Somehow the piano sounds of Antoine Domino singing, “I’m Walkin’” waft through the air as I stand in middle of Bourbon St. The crowds, many of them here because of the Southern/Grambling football game, walk in middle of the street even though the cars have not been blocked from going through. The smells are overwhelming and a Pavlovian response rests lightly on my palate.
We are in New Orleans, one of the most singular cities that I have ever been in. Yup, it is touristy and such, but it is so much more. Even its architecture tells a different story with each neighborhood that our Hop On Hop Off bus takes us to. This is a city of history, of the Cajuns, the Catholic Church, Creoles, Andrew Jackson, Jean Laffite, Thomas Jefferson ( who bought it from Bonaparte), and a host of French names like Bienville, Lafayette, Malign, etc. It is also a city that during the time of slavery at the outset of the Civil War had more freedmen than any other state in the South.
Saying the New Orleans is the South may not give it the description that it really needs. Although it has a statue of General Lee, he was never here and the statue was paid for by a group of people not associated with the city or the state. People in Louisiana thought of those in Virginia as Northerners. Not that they were in the Union, but felt that they were so far above them geographically that they weren’t really the South.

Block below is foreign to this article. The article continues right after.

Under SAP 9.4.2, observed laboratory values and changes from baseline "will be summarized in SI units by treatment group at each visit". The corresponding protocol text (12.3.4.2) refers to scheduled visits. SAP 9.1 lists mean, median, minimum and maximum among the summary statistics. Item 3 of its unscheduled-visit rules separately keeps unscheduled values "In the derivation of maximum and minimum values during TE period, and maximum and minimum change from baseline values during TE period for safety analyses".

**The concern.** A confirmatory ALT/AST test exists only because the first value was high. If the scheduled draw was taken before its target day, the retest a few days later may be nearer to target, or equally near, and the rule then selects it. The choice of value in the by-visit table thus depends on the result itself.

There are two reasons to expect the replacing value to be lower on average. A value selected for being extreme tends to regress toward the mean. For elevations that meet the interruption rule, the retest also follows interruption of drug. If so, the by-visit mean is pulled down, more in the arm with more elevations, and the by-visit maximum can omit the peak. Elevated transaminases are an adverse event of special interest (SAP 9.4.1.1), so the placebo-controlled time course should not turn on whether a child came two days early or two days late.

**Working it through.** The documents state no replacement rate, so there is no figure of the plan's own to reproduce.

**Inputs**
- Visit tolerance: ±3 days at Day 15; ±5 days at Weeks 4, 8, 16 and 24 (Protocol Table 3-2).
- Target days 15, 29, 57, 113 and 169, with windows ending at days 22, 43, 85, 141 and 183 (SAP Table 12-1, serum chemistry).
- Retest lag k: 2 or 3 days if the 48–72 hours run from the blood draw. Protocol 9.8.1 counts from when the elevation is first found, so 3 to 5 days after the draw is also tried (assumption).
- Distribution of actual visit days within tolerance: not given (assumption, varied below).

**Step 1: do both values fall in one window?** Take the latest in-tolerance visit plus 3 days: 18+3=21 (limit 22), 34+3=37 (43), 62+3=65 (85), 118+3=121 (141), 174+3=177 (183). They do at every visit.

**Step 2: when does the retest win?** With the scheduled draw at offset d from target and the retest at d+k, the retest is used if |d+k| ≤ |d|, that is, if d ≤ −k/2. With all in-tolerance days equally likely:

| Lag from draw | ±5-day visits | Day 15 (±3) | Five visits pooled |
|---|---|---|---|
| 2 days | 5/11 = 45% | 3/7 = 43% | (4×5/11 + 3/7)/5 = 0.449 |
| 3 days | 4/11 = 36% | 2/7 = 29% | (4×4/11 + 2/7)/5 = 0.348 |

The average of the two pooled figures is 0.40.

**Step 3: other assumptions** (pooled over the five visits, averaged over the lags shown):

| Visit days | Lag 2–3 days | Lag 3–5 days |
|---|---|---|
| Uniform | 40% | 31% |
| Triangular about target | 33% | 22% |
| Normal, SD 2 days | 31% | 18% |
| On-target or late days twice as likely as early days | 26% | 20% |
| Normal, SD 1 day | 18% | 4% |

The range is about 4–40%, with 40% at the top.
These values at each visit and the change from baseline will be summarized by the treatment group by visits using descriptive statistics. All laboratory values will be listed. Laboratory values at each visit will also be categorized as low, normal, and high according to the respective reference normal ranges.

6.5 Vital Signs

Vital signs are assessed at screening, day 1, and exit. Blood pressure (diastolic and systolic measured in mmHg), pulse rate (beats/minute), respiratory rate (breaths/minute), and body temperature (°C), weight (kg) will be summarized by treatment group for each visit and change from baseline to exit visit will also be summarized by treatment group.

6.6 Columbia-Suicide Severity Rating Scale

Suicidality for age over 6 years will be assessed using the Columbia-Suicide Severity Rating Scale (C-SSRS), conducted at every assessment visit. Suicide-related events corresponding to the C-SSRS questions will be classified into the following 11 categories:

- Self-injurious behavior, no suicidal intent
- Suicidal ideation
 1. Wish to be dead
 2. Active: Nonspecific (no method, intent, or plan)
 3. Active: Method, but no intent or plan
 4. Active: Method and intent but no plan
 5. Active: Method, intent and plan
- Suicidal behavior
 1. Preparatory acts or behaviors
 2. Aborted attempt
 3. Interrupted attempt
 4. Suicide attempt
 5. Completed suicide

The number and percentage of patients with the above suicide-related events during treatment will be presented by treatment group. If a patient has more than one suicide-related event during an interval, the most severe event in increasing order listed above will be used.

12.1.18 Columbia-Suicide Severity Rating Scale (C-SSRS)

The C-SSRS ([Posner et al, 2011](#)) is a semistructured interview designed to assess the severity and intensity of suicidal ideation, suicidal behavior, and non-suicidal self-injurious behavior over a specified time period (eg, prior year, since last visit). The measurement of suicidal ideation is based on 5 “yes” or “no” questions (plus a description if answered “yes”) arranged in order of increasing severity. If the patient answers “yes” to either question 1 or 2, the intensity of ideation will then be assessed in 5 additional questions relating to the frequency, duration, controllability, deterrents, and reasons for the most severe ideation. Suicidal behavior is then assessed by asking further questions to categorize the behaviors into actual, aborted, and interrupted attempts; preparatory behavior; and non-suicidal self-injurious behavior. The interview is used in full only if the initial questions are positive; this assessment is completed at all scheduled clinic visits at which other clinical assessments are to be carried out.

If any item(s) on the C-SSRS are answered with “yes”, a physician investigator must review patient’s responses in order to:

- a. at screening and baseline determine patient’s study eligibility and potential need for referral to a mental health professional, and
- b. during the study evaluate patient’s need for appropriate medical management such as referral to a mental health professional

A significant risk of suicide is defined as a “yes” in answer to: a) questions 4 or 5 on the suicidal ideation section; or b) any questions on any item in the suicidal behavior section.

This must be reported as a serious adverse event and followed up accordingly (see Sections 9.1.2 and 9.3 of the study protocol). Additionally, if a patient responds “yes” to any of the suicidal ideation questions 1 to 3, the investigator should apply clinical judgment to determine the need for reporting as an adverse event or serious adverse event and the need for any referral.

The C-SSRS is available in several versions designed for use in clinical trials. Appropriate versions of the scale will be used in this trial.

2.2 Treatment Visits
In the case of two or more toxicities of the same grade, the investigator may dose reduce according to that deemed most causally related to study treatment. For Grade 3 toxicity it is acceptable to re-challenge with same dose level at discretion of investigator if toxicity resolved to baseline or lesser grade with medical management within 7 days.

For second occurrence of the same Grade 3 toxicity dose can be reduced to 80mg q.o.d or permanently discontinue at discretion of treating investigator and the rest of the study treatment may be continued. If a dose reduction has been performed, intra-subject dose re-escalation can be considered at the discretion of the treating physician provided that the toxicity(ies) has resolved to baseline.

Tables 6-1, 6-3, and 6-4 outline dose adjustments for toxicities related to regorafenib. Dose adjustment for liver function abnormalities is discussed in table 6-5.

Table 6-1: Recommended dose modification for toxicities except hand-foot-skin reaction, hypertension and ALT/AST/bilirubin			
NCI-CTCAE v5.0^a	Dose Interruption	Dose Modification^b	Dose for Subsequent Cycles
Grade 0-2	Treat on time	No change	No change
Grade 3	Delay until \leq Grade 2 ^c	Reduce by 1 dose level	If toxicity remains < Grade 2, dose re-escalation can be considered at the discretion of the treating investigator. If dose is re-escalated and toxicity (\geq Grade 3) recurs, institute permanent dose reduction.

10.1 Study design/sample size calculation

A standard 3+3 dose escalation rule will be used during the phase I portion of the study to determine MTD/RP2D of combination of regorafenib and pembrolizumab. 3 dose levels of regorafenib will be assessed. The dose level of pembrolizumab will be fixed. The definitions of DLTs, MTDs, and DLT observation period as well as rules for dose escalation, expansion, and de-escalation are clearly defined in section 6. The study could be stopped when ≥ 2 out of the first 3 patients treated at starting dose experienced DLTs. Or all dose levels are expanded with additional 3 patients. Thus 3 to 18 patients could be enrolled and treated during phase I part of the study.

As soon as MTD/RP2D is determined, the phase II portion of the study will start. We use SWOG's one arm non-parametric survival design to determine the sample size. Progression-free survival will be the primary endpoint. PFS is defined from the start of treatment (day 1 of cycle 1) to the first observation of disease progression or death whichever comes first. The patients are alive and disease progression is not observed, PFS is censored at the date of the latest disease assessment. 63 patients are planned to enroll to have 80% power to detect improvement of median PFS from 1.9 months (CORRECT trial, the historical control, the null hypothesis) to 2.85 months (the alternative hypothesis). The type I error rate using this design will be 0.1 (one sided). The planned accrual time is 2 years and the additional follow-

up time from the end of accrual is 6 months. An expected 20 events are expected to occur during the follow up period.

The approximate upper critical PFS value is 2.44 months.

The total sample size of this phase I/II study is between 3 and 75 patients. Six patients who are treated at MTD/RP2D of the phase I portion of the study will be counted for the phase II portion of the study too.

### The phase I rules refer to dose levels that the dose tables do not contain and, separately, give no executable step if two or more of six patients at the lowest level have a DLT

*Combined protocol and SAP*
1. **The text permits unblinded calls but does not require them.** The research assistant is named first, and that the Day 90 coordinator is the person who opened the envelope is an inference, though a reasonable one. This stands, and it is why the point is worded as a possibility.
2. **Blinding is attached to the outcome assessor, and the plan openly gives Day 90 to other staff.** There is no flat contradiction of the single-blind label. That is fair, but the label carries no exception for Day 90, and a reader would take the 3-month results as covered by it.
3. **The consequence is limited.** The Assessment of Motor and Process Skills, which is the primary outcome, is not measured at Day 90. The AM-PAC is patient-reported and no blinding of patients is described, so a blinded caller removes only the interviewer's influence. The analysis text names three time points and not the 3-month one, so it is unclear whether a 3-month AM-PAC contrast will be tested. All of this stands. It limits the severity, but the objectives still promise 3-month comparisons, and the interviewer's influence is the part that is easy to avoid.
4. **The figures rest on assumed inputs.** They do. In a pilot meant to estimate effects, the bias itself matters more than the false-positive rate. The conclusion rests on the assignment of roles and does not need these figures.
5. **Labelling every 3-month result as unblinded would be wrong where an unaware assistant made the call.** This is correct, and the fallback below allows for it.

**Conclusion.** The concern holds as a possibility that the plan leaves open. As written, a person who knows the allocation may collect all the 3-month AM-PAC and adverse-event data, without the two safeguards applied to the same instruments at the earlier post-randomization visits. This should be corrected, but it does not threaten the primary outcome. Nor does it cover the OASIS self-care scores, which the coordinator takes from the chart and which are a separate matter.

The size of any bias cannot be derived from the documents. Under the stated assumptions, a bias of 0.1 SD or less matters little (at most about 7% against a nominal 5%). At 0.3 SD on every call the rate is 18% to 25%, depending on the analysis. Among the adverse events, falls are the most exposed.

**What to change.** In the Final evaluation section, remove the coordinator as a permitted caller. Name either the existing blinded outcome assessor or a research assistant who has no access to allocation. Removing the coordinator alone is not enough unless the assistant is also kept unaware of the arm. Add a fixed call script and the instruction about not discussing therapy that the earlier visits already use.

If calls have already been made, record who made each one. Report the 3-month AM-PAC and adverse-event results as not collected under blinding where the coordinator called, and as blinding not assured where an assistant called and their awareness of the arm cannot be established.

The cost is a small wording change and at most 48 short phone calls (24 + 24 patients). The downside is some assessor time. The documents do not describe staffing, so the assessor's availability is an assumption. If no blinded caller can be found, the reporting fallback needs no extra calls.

Not as many confederate flags flying in New Orleans. Their history, music and culture are one that stands out as individual. Their heroes are more Louis Armstrong, Jelly Roll Morton, and other jazz greats. As a visitor, we are certainly treated as well and better than most other places we have visited.
The food sets things apart from anywhere else. There are so many fine restaurants and just plain good food, whether the Ruby Slipper, Mother’s, Emeril’s, Brennan, or K-Paul, the fare is sublime. I am not sure that I have ever had pumpkin grits before (I am a grits fanatic), but I had it here and it was wonderful. Do you ever wonder that when you are on vacation, everything tastes better than it did at home? Maybe that’s true for New Orleans, but I wouldn’t mind someone sending me home with a bag of Pa Pa’s Pralines, and a passle of beignets.